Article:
"Add it all up and what does it say?" Friedman exclaims, pulling back the curtain on a new world for us to see. "It says you have a very powerful convergence of forces driving a broad movement for change. It says we're just at the start of something huge." Yes, something completely different, save for Brits at the dawn of the Industrial Revolution, and Yanks in the 1770s. And again when Americans embraced truly "big government" in the 1930s.
Actually, if the world is fortunate, we're at the start of an agonizing process of introducing a system of genuine justice, honest and efficient government, and transparency in public and private enterprise in a region where it has never existed. It is, at best, an incremental step. Even that, if the backsliding into corruption and opacity in Russia since 1991 is any indication, the world might not be so fortunate to see a new order of things in this region.
Those "big causes" Friedman brushes aside before enumerating his "back-of-the-envelope" speculations have been chewed over by so many chroniclers, even if they are true, which drives Friedman to discern his uniquely own causes. Too bad for Friedman's readers, since young-adult unemployment, in particular, is perhaps the force to focus on. Arab nations built scores of universities over the past two decades, and their graduates have emerged to find no jobs. This is no short-term phenomenon, but a chronic malaise of the past decade. Combined with soaring prices for food and other basics, a long-suffering new population of unprecedented formal educational training was not likely to wait forever for its promised measure of affluence.
Worse than that, so far as the longevity of this Friedman's "huge" thing goes, is that graduates of Arab-world universities, especially in Egypt, were long accustomed to emigrating upon graduation to Western Europe, where jobs were plentiful. The Great Recession put an end to that, not incidentally coinciding with uprisings back home. Come the Western economic recovery, now coinciding with declining populations in European nations, demand for skilled immigrants will soar. How committed to change in their homeland will Egyptians be when a job at Siemens or Michelin or Nestle once again beckons? Speaking of huge, there is a sizeable Arab diaspora in Western Europe and North America eager to be re-united with friends and family left behind.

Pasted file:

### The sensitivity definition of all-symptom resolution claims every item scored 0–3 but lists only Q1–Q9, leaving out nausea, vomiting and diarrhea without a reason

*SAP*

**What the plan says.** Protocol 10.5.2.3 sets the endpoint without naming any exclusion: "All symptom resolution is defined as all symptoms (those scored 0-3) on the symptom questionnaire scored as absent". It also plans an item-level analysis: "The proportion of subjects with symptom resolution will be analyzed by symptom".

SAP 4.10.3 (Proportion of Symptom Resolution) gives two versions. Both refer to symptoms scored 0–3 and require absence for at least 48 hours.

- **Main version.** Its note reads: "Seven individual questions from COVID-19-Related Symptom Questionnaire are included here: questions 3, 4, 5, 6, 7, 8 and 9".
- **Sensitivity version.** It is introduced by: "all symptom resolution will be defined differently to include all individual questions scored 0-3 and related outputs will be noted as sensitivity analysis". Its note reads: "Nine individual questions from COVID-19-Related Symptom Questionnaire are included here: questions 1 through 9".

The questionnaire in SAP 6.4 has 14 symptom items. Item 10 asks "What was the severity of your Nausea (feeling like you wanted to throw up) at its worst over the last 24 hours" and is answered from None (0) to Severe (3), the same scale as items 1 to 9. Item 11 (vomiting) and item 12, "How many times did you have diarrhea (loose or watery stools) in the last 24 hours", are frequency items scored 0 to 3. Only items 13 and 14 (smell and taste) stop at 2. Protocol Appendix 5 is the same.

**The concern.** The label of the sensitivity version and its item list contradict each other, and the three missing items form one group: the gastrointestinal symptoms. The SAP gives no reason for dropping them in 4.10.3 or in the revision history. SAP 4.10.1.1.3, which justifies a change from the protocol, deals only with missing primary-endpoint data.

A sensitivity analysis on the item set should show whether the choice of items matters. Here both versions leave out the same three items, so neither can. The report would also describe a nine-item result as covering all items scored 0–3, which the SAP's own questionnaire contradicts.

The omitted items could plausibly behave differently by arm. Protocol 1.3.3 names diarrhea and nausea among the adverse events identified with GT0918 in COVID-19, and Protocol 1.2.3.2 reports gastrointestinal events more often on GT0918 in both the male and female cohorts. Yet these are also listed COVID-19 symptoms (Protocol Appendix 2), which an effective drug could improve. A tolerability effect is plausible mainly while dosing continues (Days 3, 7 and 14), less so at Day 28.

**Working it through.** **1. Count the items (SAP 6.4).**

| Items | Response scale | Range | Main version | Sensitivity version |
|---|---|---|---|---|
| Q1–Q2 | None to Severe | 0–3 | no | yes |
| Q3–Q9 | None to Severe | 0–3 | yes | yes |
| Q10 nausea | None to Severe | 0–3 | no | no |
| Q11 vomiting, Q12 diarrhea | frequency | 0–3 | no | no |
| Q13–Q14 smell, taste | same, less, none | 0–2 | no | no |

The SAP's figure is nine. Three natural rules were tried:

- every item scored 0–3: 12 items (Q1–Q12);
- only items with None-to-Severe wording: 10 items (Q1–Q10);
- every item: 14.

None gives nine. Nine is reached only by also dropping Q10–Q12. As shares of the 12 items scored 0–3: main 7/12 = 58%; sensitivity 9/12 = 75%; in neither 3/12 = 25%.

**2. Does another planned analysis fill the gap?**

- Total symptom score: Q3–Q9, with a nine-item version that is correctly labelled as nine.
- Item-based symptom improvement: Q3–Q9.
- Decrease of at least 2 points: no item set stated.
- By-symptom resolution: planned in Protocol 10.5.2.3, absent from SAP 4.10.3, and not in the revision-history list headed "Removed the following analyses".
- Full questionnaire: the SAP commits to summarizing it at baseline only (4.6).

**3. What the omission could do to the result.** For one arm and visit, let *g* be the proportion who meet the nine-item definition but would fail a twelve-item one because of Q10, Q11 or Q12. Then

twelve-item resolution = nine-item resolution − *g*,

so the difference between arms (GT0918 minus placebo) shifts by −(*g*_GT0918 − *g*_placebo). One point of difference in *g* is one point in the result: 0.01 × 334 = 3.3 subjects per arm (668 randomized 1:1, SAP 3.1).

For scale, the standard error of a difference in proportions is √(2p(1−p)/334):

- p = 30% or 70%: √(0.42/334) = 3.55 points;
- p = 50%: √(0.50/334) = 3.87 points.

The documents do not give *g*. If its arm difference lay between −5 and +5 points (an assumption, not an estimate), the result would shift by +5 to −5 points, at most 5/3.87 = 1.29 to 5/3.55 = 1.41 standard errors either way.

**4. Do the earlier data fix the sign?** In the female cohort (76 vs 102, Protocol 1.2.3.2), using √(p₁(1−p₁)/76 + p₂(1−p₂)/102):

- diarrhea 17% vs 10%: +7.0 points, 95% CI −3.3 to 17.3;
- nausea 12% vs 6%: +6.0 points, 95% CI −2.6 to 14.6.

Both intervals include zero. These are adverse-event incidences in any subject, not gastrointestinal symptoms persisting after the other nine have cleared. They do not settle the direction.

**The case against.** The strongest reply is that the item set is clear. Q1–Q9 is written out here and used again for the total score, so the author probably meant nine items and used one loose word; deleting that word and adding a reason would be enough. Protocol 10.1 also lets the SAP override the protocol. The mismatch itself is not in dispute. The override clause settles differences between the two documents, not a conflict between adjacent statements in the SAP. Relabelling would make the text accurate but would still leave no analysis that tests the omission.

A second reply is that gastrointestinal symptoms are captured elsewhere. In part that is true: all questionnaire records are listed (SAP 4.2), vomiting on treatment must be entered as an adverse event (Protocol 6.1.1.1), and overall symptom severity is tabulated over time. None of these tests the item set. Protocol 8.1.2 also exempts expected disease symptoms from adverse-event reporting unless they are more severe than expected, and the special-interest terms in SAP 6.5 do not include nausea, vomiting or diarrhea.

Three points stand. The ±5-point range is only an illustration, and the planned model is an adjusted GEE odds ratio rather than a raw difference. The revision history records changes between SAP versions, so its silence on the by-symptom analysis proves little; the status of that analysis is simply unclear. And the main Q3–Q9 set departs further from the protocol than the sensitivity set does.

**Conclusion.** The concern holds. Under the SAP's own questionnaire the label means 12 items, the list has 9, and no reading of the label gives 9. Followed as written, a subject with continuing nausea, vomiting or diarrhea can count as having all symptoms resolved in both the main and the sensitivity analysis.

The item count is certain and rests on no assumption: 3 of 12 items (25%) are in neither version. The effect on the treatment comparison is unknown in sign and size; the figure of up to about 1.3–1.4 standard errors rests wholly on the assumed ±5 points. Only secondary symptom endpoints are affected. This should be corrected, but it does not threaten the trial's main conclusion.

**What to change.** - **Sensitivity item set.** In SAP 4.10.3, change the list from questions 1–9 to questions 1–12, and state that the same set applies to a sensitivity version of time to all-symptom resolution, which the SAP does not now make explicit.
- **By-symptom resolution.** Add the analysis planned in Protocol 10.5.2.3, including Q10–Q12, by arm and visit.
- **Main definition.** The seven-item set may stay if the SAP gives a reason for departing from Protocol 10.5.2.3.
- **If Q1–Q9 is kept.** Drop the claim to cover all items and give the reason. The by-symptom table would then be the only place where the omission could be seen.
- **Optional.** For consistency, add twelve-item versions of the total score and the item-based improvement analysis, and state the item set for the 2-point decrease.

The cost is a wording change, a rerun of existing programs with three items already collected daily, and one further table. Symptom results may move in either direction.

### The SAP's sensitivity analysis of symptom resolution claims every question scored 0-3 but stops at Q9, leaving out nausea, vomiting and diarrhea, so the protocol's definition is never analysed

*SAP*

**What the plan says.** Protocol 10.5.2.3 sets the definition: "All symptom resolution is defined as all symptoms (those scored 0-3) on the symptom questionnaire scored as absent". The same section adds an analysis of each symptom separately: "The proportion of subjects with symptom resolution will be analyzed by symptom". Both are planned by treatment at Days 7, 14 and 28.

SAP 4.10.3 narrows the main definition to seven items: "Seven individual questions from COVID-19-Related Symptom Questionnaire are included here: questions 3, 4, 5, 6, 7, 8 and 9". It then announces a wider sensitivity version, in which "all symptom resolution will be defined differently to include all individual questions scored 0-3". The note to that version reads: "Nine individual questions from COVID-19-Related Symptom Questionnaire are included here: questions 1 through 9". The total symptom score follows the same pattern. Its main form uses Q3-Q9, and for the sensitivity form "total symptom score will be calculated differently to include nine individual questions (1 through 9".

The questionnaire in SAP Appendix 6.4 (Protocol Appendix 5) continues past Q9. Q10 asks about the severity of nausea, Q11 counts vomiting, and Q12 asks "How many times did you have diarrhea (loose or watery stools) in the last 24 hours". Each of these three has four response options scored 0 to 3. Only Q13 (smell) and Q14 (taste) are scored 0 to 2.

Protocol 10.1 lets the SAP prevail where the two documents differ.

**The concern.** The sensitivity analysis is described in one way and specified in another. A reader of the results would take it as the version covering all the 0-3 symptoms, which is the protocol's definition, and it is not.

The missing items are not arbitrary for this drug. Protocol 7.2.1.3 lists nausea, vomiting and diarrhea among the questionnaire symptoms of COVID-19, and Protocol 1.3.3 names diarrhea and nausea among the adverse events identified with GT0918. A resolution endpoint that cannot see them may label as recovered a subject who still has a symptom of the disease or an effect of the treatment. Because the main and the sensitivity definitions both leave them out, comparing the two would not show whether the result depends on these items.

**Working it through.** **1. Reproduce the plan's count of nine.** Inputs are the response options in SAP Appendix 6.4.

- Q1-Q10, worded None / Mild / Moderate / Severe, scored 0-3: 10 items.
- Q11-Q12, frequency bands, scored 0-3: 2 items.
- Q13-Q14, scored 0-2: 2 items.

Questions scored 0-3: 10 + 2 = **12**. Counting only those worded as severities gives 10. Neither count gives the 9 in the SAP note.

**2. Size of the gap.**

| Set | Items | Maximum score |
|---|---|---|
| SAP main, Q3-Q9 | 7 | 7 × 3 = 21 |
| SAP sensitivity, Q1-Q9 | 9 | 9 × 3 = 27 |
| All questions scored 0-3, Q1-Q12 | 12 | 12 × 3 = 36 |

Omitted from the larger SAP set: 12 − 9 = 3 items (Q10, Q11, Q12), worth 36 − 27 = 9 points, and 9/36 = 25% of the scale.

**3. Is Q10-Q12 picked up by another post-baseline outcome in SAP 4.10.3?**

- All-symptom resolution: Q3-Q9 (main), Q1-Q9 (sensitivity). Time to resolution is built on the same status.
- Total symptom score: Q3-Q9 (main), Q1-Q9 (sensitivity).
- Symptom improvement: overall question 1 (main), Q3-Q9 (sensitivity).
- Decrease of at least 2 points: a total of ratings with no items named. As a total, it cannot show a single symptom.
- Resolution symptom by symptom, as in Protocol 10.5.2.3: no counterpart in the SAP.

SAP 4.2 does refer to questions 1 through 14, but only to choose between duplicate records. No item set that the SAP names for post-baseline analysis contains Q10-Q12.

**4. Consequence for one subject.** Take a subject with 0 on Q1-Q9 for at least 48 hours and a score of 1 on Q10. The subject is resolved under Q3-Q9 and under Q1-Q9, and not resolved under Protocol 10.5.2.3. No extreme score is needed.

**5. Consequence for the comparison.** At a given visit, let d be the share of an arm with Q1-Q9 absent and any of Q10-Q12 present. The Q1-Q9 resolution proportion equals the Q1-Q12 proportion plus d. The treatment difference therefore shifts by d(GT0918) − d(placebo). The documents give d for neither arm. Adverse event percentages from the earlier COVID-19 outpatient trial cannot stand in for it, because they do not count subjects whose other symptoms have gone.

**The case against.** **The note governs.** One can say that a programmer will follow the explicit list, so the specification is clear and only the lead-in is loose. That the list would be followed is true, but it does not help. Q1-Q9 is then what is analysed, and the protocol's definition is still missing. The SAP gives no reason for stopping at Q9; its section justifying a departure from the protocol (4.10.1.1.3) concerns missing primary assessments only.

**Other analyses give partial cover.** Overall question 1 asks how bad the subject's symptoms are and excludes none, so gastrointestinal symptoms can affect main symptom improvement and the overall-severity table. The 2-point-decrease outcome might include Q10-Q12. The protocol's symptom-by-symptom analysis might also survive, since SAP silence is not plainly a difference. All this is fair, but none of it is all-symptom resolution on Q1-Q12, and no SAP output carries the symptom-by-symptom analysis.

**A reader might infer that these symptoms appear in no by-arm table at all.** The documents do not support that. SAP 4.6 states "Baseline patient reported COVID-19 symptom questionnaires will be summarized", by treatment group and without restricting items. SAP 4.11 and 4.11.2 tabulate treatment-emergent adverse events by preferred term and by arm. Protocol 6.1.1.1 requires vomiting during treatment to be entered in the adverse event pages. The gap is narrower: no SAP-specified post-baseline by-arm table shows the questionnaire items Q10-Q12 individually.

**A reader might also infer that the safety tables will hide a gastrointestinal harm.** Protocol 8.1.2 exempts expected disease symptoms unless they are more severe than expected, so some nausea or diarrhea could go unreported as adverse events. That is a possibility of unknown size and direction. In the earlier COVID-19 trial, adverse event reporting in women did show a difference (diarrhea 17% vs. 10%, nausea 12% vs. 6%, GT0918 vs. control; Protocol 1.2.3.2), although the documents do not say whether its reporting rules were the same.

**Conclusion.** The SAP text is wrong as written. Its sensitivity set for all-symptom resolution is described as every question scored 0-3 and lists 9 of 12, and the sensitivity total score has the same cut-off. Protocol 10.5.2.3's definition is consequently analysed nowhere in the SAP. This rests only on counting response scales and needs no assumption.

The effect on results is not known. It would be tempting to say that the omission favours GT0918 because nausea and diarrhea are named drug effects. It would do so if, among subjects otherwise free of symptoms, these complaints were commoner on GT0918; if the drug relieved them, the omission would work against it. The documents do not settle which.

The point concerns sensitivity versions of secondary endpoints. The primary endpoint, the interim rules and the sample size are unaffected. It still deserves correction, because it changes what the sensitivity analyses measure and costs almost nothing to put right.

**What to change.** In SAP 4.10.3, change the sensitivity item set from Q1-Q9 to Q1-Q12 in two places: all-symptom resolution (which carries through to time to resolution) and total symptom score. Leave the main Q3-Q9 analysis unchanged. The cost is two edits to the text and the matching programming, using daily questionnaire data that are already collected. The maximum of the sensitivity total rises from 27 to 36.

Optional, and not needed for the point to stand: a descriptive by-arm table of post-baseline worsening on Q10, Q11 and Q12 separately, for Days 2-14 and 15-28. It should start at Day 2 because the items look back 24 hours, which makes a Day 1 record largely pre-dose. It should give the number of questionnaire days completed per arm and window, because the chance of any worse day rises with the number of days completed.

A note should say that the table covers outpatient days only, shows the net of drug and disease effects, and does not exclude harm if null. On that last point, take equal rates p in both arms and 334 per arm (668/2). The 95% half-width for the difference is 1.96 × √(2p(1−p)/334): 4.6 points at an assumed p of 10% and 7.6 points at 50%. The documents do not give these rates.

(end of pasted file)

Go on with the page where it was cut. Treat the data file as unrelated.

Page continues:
As I write this, two regimes have toppled, both in North Africa. Gadhafi is showing surprising resilience. And much more important, the "contagion" of insistence on better governance has not spread in any meaningful way outside North Africa, not even to Iran, whose underground dissident movement is large and of long standing. Apparently this is Friedman's moment, but not yet theirs. Not as long as a tyrant's old-fashioned control of armed forces and a police state remain secure. Which, sadly, is the case from Tehran to Damascus to Kuwait City.
In my seasonal country, the "hugest" thing this spring, I expect, will once again be the appearance of the first robins. Otherwise, it will remain that we must wait on events, which unfold according to a pace and design of their own, and not tied to a craving to spin another bestselling yarn about how the world, this time, surely, has changed utterly and irrevocably.
Future historians will long puzzle over how I was given an international platform to freely pontificate on the Arab people and be remunerated handsomely for it. It is true that I am not the only person in the world who formulates dubious theories based on scant or no evidence which I then harangue people with. Other people do it. They are called taxi drivers. But they are not as rich as me and haven’t been awarded three Pulitizer Prizes.
Since I’ve been here in Egypt I’ve been putting together a list of “the-absolutely-irrelevant forces” that have captured the captive Arab mind and ignited the simmering coals of the instant garden BBQ that is the Middle East. You might ask why, since I am in Egypt, I don’t ask an Egyptian – possibly two Egyptians – about what inspired them to completely ignore my theories on the Arab peoples and take to the streets. The answer is this: I am Thomas Friedman and I write a column in the New York Times.
I started my last extremely important column with an introduction in which I listed tyranny, rising food prices, youth unemployment and social media as the “big causes”. Rather than just stop there, I did a Google “surprise me” search and chose five of the random results for my special “mix of forces” which inspired the Arab mass revolts. These included Barack Obama, Google Earth and the Beijing Olympics.
Ms. Carr then has Friedman divining import from other factors overlooked by inept rival pontificators, namely "My Moustache," "Home Shopping Network.com," and "The Cooper's Hill Cheese-Rolling and Wake Near Gloucester," among others.
Please read this. Ms. Carr has done a far better job handling it than I. And since it's a widespread, troublesome phenomenon in what too often passes for journalism, she provides us more than mere entertainment.